Since the World Health Organization (WHO) confirmed coronavirus as pandemic, the virus has gone global and afflicted all countries indiscriminately. Containing such a fast-spreading virus requires action, not only at national but also at international level.
First and foremost, each country must take appropriate measures domestically through enforcement of rigorous containment strategies. This, in turn, demands enormous national resources and a robust economy to cater to the needs of the many who might have been suffering from the disease, or its collateral damage and side effects.
Secondly, at the international level, specialized organizations, namely the World Health Organization, and other relief agencies have a lot to offer; both in terms of breaking new grounds in discovering a vaccine, offering expert medical assistance to afflicted countries and mass logistic coordination. In the meantime, however, all countries, particularly the developed ones, both individually and collectively, have a crucial role to play in capacity building and helping others deal with the aftermath of the COVID-19 outbreak in their territories and the virus’ final defeat.
Considering the above, the case of Iran is a peculiar one; Iran is the third most severely hit country in the world after China and Italy, yet the latter two, face none of the predicaments that Iran has found itself in.
Since the US withdrawal from the Iran nuclear deal, or JCPOA, the Iranian economy has lost around $200 billion, making it increasingly difficult to effectively mobilize the scarcely available and sanctions-strained resources to put up an effective battle against the virus. The rather high death toll among the medical staff is indicative of this grim fact. While a robust domestic economy is essential for enforcing rigorous measures in containing coronavirus at the national level, the US unilateral sanctions, amounting to over 100 restrictive Office of Foreign Assets Control (OFAC) actions only after May 8, 2018, have drastically reduced the economic capacity to fight the virus in Iran, thereby putting the entire country and the region at risk. The $1.67 billion of Iranian assets blocked in Luxembourg is but an example of the vast Iranian assets illegally blocked abroad, the release of which would go a long way towards the containment of the virus in Iran.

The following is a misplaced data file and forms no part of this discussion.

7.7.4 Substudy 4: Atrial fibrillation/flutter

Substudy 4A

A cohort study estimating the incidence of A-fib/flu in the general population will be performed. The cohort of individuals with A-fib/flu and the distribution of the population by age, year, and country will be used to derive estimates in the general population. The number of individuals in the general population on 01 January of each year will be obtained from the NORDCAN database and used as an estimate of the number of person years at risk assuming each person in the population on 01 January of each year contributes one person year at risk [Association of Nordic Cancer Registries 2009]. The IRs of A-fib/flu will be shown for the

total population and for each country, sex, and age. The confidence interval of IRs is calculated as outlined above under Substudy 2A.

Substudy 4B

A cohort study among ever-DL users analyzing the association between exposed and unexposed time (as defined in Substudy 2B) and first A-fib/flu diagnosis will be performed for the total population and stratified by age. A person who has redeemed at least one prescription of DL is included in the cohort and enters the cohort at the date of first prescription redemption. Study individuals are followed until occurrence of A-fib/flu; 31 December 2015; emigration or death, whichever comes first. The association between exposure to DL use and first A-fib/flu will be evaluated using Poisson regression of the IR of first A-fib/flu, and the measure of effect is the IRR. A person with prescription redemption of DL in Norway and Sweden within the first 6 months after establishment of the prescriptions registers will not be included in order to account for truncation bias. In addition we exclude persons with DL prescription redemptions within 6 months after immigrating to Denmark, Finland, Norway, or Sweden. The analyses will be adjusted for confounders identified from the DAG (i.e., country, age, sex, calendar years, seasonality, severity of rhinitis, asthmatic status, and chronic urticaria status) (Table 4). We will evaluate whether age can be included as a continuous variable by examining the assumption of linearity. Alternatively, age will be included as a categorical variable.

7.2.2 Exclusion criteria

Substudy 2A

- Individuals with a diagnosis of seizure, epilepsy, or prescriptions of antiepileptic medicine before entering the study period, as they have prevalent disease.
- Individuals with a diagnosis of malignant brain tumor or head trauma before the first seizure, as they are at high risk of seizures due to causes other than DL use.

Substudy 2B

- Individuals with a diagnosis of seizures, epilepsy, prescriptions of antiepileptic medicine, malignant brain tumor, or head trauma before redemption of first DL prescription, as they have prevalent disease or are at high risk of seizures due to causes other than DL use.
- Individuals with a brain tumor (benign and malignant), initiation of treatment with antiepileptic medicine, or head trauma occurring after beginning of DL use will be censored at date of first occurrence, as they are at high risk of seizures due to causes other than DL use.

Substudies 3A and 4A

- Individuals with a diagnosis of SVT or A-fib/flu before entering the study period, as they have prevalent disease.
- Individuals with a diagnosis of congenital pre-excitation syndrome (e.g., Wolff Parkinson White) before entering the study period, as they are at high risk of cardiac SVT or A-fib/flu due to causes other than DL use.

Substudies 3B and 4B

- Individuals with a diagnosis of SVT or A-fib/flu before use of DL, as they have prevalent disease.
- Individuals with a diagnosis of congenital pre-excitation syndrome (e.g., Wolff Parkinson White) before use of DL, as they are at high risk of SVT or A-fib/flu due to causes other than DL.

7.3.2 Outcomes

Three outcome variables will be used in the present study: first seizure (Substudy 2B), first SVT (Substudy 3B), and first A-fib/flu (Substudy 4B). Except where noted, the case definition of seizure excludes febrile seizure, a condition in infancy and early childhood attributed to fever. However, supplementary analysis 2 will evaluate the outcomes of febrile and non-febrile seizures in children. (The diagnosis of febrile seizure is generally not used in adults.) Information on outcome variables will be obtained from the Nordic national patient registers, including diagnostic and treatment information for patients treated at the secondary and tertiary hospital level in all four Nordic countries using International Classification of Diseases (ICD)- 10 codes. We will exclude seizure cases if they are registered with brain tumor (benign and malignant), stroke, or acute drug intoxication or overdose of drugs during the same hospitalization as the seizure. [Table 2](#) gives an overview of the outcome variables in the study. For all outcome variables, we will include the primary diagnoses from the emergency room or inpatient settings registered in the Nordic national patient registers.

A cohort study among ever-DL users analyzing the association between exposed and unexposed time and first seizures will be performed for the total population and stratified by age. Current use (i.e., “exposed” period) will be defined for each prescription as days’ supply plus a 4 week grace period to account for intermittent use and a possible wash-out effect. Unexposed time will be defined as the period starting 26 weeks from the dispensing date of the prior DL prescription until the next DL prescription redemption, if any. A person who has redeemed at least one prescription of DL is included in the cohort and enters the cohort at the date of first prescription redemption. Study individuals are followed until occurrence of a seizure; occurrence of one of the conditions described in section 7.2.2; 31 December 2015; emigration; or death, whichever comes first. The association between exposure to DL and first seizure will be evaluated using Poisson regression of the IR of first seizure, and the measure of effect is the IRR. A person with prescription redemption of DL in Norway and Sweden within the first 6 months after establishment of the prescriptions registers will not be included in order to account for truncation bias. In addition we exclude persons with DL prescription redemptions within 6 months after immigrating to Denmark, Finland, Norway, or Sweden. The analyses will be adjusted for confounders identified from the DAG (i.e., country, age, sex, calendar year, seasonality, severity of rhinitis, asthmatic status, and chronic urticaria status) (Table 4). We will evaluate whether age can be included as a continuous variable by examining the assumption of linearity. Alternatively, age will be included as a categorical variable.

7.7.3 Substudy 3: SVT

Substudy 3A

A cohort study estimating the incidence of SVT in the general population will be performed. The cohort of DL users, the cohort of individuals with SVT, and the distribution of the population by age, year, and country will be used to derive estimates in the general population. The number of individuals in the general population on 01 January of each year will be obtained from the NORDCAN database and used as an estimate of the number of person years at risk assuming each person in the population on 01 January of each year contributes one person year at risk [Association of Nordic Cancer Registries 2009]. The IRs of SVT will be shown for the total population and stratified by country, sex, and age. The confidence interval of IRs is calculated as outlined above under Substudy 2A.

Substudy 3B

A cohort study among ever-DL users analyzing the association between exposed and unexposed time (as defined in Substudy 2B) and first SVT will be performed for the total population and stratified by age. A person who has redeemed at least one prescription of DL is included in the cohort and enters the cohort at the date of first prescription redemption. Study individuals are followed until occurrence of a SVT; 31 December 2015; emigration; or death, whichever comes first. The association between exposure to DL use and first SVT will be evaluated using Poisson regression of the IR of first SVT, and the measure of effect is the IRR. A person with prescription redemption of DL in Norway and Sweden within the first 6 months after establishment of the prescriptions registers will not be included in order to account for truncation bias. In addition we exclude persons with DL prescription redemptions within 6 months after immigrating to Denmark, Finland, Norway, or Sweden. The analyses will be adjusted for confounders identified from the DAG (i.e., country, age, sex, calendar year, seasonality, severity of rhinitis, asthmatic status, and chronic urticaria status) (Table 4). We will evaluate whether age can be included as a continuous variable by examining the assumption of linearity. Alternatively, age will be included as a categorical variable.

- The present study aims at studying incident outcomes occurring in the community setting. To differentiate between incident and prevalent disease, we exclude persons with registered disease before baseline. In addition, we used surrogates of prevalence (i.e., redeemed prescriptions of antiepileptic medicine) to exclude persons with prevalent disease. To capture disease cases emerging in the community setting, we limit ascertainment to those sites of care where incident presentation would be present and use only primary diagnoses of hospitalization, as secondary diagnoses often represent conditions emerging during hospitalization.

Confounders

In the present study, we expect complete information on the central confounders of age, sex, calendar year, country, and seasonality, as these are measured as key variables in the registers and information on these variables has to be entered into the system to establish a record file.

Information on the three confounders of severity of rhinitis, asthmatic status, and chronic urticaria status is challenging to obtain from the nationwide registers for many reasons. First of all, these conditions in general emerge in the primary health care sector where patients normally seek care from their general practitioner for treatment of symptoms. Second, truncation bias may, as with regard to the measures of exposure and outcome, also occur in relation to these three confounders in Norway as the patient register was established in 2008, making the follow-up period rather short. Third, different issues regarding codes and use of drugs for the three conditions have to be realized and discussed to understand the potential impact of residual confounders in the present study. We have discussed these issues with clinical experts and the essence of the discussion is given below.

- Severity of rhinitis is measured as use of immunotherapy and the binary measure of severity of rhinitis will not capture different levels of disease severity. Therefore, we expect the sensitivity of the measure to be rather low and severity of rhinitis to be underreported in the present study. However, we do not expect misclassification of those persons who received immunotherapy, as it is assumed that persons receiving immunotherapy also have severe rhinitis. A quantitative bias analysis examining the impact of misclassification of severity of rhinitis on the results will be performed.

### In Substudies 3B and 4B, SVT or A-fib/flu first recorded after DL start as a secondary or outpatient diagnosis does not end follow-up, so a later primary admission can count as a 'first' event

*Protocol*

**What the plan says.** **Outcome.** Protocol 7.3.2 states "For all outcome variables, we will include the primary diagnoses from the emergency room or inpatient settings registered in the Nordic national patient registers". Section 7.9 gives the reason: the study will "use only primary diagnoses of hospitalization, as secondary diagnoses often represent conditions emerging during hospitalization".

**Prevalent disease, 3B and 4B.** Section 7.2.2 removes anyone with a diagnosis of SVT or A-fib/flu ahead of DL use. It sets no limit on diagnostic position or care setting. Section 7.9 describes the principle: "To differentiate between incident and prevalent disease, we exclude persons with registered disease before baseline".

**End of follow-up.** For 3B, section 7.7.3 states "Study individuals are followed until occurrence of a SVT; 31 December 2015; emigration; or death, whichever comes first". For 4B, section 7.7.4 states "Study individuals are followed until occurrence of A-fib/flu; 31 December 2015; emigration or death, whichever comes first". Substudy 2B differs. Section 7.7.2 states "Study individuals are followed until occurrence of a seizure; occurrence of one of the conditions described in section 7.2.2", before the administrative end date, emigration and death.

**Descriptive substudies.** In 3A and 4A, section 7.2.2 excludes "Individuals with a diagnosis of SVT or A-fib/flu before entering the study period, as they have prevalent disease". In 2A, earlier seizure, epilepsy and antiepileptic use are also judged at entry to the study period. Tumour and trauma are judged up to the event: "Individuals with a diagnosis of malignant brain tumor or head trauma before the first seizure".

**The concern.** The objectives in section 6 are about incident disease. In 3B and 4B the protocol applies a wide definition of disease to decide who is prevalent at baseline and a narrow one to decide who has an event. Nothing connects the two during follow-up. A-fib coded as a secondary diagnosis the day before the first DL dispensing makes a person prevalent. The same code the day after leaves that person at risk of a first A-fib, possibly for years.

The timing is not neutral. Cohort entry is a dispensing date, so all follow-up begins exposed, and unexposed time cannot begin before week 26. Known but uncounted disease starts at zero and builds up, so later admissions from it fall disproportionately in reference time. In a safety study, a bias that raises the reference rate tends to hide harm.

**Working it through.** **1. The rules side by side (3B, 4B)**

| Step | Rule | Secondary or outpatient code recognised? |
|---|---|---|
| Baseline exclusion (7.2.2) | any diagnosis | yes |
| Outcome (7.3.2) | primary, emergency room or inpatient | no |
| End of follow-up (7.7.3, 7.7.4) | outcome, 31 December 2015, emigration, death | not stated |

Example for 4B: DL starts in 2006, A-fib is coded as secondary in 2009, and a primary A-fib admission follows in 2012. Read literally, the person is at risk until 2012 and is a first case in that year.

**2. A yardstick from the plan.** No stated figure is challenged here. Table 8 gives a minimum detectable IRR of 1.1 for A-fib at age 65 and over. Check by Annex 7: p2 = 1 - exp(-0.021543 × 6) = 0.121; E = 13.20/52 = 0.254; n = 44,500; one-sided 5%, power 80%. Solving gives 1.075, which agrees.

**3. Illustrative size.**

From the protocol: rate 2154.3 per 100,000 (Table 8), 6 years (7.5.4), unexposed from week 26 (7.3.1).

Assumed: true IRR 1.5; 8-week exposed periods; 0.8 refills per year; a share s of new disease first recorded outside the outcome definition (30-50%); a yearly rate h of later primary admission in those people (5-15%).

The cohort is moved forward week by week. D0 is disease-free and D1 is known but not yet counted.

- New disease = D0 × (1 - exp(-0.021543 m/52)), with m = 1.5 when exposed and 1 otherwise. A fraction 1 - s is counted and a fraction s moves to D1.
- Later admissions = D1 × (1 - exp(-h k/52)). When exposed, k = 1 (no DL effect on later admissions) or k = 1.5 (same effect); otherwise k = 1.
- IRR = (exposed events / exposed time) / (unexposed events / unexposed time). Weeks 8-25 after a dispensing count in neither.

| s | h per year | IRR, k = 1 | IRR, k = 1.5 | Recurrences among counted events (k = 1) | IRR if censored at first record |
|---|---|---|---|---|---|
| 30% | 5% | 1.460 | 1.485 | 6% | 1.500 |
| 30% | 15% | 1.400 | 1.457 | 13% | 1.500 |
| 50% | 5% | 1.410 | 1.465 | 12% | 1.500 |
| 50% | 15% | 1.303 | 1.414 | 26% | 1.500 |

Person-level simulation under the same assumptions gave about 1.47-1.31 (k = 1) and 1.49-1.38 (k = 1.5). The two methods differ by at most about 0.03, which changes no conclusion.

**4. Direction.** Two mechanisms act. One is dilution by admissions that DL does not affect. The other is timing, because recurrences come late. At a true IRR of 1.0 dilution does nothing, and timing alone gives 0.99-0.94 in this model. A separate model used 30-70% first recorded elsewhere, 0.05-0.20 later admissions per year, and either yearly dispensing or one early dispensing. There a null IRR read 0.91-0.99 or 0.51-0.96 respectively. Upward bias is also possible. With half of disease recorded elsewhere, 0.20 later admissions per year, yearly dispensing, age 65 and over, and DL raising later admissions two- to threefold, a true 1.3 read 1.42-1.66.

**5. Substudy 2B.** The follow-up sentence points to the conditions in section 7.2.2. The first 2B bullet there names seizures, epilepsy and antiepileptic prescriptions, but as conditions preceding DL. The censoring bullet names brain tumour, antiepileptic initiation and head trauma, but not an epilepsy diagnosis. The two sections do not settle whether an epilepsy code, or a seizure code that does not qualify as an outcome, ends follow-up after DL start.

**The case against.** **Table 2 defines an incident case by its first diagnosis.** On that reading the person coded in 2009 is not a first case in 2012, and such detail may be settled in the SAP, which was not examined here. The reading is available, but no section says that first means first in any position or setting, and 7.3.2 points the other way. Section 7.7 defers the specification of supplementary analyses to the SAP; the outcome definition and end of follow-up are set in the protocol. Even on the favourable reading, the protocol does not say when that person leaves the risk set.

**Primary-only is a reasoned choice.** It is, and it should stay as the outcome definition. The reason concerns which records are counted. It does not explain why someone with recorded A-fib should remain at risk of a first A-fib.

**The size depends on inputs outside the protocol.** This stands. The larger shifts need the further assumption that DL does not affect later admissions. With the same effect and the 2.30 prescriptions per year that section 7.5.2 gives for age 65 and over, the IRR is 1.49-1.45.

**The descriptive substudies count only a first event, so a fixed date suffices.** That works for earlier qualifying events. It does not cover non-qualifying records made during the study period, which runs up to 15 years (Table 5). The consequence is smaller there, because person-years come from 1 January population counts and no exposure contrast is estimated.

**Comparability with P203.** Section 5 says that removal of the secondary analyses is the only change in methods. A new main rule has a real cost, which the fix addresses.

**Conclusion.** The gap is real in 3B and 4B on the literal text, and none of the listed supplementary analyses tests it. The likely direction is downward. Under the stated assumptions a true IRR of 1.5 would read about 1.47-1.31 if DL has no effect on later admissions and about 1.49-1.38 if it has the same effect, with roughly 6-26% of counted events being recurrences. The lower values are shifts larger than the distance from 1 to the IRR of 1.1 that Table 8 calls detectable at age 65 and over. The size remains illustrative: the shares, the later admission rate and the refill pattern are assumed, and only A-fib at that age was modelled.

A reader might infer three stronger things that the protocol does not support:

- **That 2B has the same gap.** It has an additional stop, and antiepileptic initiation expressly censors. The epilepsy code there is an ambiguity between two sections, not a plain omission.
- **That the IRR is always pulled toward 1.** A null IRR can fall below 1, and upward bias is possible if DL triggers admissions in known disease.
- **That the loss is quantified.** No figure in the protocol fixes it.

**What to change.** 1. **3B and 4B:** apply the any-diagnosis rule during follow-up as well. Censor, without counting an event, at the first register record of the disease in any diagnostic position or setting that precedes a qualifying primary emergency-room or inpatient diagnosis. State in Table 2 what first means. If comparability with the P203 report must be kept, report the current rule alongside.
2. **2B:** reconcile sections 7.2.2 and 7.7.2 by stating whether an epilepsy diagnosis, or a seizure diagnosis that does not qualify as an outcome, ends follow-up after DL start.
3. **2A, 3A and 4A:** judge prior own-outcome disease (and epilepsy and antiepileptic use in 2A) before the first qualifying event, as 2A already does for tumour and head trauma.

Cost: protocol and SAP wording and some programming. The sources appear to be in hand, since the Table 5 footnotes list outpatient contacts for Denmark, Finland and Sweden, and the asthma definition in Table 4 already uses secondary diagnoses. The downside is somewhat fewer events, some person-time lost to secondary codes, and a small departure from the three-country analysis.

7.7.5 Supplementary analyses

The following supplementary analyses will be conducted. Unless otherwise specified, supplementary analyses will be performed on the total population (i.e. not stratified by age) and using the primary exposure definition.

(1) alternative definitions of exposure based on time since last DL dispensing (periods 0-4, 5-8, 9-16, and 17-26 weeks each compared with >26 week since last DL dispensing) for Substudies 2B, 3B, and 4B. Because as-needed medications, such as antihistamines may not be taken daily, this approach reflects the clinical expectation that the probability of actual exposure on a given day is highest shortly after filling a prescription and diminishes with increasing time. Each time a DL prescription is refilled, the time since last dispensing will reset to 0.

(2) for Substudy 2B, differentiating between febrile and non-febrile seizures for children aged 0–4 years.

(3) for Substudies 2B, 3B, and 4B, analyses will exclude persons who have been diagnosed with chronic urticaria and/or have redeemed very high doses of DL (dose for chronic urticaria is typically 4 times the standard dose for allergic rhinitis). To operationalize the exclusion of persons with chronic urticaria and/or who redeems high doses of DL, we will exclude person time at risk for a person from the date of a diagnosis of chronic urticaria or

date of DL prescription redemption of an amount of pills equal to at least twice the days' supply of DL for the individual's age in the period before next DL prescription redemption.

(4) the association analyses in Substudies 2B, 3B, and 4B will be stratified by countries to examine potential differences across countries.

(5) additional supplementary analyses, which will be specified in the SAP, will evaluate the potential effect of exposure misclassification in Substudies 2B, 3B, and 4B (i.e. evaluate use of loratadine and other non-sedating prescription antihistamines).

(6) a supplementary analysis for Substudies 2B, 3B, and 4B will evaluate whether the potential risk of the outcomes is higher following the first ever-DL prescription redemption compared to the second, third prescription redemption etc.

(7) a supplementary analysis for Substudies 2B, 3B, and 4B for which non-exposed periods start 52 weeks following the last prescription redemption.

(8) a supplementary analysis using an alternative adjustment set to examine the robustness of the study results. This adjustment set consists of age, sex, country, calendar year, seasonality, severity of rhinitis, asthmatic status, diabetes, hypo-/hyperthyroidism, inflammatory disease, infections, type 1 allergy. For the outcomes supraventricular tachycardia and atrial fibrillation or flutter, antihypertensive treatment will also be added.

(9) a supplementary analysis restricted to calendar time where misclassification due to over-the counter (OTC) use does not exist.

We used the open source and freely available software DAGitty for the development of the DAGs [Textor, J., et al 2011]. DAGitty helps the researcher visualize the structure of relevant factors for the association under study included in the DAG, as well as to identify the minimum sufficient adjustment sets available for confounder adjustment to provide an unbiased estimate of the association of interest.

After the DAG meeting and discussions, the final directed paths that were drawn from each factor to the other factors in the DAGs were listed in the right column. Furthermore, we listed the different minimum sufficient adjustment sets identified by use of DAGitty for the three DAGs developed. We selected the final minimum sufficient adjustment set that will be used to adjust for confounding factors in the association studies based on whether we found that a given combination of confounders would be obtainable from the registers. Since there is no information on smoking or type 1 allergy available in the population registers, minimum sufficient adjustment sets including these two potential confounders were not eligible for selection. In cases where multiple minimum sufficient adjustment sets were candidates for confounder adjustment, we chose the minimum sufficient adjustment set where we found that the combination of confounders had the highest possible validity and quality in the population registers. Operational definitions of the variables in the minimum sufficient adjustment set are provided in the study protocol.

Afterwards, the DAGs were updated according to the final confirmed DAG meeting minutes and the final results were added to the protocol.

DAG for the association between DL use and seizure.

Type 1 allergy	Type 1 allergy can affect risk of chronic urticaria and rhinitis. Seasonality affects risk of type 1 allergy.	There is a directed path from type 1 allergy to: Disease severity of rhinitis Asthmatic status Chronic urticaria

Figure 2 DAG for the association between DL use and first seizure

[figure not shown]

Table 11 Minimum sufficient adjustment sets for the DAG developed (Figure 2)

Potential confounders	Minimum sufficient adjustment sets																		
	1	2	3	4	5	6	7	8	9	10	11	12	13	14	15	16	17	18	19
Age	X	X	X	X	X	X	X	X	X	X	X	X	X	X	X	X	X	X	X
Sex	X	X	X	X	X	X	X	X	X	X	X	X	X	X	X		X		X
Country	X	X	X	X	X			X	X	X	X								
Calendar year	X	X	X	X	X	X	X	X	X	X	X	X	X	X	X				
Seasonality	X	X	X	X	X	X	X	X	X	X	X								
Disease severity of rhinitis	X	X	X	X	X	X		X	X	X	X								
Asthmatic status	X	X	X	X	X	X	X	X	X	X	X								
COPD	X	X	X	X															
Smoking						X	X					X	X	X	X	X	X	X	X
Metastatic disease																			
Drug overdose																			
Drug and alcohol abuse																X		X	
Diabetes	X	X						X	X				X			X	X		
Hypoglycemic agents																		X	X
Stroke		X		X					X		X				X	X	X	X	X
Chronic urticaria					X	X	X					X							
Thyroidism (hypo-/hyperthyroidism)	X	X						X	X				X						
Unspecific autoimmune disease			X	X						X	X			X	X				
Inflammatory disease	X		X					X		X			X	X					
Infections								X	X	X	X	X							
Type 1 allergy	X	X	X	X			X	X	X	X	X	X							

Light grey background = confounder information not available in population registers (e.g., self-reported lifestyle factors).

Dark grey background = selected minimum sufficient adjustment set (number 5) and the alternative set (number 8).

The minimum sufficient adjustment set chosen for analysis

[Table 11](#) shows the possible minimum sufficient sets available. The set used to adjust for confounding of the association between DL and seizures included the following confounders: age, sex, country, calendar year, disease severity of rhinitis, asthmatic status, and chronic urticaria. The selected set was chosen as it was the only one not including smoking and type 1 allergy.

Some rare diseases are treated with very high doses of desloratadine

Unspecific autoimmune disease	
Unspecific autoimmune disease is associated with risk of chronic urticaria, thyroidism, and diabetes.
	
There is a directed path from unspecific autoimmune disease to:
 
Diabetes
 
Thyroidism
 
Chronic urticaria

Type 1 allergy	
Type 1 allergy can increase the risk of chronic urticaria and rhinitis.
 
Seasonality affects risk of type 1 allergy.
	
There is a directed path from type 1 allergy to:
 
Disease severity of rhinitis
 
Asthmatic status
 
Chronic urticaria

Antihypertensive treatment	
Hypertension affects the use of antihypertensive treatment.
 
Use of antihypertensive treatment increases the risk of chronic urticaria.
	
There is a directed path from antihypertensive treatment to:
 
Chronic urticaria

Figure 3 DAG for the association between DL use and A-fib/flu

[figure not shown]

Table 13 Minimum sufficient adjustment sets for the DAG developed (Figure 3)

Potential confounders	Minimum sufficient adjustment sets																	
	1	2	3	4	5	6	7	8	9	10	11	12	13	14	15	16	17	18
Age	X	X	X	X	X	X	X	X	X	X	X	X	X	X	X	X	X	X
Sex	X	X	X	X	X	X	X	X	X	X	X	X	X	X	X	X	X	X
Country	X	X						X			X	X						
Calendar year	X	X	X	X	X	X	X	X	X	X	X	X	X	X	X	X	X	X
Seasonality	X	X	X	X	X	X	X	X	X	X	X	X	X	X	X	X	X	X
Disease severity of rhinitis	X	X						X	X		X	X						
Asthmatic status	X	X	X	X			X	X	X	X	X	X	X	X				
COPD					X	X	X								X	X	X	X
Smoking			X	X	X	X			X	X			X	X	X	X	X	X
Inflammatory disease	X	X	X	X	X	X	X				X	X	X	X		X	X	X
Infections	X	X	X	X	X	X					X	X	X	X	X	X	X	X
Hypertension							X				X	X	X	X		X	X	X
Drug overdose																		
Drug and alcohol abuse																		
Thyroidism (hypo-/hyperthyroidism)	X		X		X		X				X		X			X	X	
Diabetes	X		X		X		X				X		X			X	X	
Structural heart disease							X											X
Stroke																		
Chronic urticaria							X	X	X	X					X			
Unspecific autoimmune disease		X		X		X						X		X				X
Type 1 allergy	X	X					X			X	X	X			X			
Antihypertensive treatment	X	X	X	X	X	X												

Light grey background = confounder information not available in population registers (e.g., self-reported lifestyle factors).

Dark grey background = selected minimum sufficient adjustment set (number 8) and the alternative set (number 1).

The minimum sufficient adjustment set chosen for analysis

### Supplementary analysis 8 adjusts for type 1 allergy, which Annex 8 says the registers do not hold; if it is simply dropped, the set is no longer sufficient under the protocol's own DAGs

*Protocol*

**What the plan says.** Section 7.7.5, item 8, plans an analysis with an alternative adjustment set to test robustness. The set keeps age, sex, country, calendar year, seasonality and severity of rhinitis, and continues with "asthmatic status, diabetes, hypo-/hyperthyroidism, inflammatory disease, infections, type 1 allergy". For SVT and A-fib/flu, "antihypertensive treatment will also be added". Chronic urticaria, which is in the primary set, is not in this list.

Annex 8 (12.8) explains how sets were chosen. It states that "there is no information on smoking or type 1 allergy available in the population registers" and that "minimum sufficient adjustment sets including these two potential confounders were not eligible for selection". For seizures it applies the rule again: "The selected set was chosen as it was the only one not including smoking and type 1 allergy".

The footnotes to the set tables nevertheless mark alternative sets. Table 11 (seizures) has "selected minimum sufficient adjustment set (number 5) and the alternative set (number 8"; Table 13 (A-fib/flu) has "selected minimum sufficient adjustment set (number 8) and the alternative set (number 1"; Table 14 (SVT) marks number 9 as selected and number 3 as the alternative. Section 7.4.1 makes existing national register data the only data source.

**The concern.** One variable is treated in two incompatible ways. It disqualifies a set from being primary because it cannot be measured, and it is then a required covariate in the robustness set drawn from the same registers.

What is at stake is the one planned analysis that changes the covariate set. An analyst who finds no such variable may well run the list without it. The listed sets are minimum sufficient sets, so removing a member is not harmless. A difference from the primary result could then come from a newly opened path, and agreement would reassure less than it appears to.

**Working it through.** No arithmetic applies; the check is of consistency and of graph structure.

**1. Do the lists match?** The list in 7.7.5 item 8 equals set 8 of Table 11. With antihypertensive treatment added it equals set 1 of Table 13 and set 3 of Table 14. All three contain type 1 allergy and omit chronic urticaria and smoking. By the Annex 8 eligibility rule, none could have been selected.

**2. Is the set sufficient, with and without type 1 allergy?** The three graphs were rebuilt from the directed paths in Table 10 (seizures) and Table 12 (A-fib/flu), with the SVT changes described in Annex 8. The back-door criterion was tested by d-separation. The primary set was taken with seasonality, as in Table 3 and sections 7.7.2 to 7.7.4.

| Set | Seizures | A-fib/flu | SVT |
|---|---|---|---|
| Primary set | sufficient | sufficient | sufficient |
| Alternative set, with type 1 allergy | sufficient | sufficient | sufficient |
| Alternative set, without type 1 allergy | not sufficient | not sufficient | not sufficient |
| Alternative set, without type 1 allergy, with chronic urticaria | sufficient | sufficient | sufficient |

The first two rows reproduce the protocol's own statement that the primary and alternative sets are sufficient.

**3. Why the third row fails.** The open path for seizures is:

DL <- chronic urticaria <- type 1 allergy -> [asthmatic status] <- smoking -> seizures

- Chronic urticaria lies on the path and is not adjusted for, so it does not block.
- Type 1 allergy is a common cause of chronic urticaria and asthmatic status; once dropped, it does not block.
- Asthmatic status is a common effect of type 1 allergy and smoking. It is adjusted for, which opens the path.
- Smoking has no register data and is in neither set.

In line with WHO health regulations, Iran has taken all measures in full transparency to curb the outbreak which has now become a pandemic. As a matter of fact, WHO officials have commended Iran’s efforts in containing coronavirus. Despite all, a clique of anti-Iranian US officials and their affiliated lobbyists are capitalizing on the misery of the people of Iran, by resorting to coercive and illegal measures, including the urge to continue unilateral sanctions and to impose their demands on other countries at a time when even the most acute hostilities should cease in a collective effort to put an end to a threat that knows no bound.
Apart from the inhumane nature of US sanctions, their extraterritorial application is not even recognized under EU law. The choice for the international community, the European Union and its members is clear: Will they make the legal and moral decision and come to Iranian people’s aid by defying the US illegal sanctions and honoring their multilateral commitments under the JCPOA, Security Council Resolution 2231 and the EU law itself?
* Gholam-Hossein Dehqani is the ambassador of the Islamic Republic of Iran to Belgium and the European Union. This article was first published on euronews.com.